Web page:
Most homeowners don't notice their basement drain until it fails to work. The floor drain is intended to be used as emergency flood control. It is a good idea to test them once a year or so to make sure they work.
Try pouring a small amount of water into the drain at first, so if there's a problem you won't have a big mess to clean up. If the drain takes small amounts of water, increase the flow. Do this till you see it pool water, or determine that it is fully open, and will not pool.
When basement drains are stopped or slow, they're usually plugged with debris or soil from sweeping the room. My favorite way to clear and maintain floor drains is to run a hose to them when I drain or flush the water heater. You may need to use a plunger to get them started.
If you're not working on the water heater, you can try clearing the drain with a Drain King or other drain cleaning tools. Easier still, you can add it to the to-do list you hand your plumber the next time you see him/her.
Not all floor drains are connected to the sewer or septic system that serves the house. Now and then you'll find that they're not plumbing-related drains at all. If you see terracotta pipe or loose stones when you look into the drain opening, it may be a non-plumbing drain.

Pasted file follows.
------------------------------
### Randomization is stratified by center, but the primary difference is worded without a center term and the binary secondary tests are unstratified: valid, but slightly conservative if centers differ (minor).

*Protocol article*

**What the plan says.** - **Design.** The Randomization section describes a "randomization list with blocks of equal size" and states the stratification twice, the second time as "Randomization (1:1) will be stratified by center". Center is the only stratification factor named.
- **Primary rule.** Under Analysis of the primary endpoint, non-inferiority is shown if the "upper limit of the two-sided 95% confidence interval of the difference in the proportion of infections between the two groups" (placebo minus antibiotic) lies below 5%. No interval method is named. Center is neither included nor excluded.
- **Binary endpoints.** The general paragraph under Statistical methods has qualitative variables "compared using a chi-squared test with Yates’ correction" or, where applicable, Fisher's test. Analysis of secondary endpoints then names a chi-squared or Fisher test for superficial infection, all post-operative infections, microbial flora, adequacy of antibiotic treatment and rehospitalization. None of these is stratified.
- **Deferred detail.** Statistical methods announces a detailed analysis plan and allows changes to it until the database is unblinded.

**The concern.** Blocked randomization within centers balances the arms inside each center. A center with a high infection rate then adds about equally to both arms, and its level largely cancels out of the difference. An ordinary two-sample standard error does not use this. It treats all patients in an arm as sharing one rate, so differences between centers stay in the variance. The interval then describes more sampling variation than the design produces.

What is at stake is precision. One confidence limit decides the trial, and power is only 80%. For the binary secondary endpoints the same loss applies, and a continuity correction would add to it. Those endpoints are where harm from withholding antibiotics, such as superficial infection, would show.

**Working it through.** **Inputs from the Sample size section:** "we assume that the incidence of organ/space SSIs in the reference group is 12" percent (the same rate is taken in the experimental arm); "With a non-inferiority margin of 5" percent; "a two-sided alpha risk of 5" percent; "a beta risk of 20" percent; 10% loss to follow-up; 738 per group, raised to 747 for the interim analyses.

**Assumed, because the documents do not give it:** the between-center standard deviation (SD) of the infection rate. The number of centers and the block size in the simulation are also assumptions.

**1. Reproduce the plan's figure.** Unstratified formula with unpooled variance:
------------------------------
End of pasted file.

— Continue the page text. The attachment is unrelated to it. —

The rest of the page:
If your sewer pipe exits the house through the wall, above the level of the floor drain, there is a fair chance they're not related. That's because the floor drain cannot gravity-drain to a point higher than it is.
Look for a floor drain trap primer pipe. If there is none it may be because it is not part of the plumbing system. A non-plumbing drain typically has no primer, not being a source of sewer gas.
You will want to know as much as you can readily find out about what your drain is connected to before you try to improve the flow for a couple of reasons.
First, if it's not on the plumbing system, you should have less expectations of improving it. Second, trying to snake a drain that's not on the plumbing system is a great way to snag a cable into a pile of rocks. That's hard on you and your equipment. So be careful.